The scientific community that harvests satellite data and converts these data to actionable information is facing an embarrassment of riches. With a prolific amount of remote sensing data and scientific output emerging from Earth observation (EO) missions, scientists must figure out how to apply this wealth of information to combatting society’s most pressing problems. Currently, the EO-based scientific community appears to lack the necessary framework to accelerate the growth of applications that can help address key societal issues: food shortages, access to water, and disaster prevention.
To discuss this issue, scientists met in Tacoma, Wash., in June 2015 for a 3-day workshop. A key impetus for the meeting was the upcoming NASA Decadal Survey 2017, which relies on scientists to identify and prioritize leading scientific questions and the Earth observations needed to address them. The workshop brought together 27 scientists and stakeholders who develop applications or engage in capacity building. Findings from the workshop are expected to help those involved with the decadal survey integrate the research priorities and key questions to be answered going forward. The overarching question during the workshop was, “What do we need to do now as a capacity-building community that will enable more successful societal application of Earth observations from space?”
Workshop participants agreed that the EO-based capacity-building community should play a pivotal role in ensuring that the EO system (orbital and nonorbital platforms) is used to solve the three great challenges facing humanity: food security, water access and availability, and disaster risk reduction. In addition, this community can be a catalyst to help the world achieve the 17 sustainable development goals set by the United Nations.
Workshop attendees discussed the need to focus on human dimensions (e.g., skill, user-friendliness, compatibility with traditional practices) when working to build capacity rather than confining efforts to technological, or data access, dimensions. To globalize societal applications and provide influence, vision, and long-term stewardship, leaders in the field will have to offer scientific solutions while at the same time connecting solutions with societal demand.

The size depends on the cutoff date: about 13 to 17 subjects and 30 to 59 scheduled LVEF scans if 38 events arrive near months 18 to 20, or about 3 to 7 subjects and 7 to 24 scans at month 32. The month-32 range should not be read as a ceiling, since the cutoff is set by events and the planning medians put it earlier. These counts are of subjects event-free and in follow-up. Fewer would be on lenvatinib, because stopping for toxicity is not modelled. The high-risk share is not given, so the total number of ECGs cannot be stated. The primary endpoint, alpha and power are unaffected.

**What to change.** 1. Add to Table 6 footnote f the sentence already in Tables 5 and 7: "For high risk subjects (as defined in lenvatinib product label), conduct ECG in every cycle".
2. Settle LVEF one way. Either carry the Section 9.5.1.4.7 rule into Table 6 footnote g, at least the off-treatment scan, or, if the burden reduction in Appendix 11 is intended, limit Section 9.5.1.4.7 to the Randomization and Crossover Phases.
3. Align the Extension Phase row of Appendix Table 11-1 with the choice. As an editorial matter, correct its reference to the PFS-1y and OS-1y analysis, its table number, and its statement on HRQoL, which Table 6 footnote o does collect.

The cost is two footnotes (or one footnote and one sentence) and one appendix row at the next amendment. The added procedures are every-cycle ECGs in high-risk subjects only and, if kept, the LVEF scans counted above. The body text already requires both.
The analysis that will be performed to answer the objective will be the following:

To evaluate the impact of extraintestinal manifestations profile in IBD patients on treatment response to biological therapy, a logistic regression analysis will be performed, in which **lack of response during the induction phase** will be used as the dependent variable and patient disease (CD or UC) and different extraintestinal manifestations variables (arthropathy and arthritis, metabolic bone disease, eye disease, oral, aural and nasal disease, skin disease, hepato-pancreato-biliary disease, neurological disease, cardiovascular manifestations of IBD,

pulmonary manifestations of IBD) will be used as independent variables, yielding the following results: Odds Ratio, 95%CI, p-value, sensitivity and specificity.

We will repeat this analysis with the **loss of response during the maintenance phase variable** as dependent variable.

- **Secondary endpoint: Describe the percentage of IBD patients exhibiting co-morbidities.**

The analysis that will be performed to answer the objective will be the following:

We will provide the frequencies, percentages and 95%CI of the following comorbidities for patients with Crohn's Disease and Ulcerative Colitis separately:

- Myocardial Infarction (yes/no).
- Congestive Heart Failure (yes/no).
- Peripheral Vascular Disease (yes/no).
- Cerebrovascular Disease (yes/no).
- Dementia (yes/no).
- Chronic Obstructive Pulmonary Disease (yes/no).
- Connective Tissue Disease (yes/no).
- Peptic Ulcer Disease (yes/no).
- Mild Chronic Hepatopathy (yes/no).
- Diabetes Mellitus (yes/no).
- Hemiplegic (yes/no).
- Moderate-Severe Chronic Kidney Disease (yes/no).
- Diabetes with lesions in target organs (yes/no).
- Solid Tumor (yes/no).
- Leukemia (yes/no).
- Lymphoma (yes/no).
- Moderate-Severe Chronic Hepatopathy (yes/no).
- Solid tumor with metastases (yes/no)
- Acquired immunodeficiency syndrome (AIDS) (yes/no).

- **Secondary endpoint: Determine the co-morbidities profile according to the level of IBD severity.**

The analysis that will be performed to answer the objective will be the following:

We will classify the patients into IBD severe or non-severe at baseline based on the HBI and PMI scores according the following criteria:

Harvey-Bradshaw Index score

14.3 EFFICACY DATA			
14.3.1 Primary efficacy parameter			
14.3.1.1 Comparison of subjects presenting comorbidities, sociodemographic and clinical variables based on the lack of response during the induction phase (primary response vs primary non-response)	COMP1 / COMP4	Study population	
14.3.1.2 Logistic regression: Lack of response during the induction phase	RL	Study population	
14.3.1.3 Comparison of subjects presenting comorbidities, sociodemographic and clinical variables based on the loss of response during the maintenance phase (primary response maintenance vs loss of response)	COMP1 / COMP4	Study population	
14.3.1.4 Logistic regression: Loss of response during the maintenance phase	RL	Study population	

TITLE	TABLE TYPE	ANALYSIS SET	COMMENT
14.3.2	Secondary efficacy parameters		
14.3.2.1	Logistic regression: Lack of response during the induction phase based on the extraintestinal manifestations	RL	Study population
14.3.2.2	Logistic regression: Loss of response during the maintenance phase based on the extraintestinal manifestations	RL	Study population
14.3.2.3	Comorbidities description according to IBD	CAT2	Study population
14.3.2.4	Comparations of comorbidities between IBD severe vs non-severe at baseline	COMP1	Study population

Many participants also supported the idea of having nonscientists participate in the development of scientific project proposals involving the application of EO data. The stakeholders would act as accompanying principal investigators on the projects. This involvement could strengthen capacity building and eventual uptake of EO results into societal applications more efficiently than what is possible today.
Attendees also discussed how the community could make the pursuit of capacity building in connection with Earth-observing systems an attractive career choice for early-career professionals. Early-career and young-investigator grants tailored exclusively for EO-based capacity building and applications work have not yet reached a critical mass. Workshop participants agreed on the need for improved ways of soliciting proposals that encourage more capacity-building projects and workforce development in the field of Earth-observing systems.
The workshop provided a broad range of perspectives on key questions and recommendations for mapping an agenda on globalizing societal applications of EO systems and data. Several topics such as health and air quality, water, agriculture, ecosystems function, and disasters were addressed in detail.
The full workshop report, with key findings and recommendations that emerged on those themes, is available at the Sustainability, Satellites, Water, and Environment Research Group website.
—Faisal Hossain, University of Washington, Seattle; email: [email protected]; Victor Hugo Ramos, Consejo Nacional de Áreas Protegidas, Guatemala, Guatemala; and Robinson Mugo, Regional Center for Mapping Resources for Development, Nairobi, Kenya
Citation: Hossain, F., V. H. Ramos, and R. Mugo (2016), Abundance of satellite data presents opportunity, challenge, Eos, 97, doi:10.1029/2016EO043553. Published on 15 January 2016.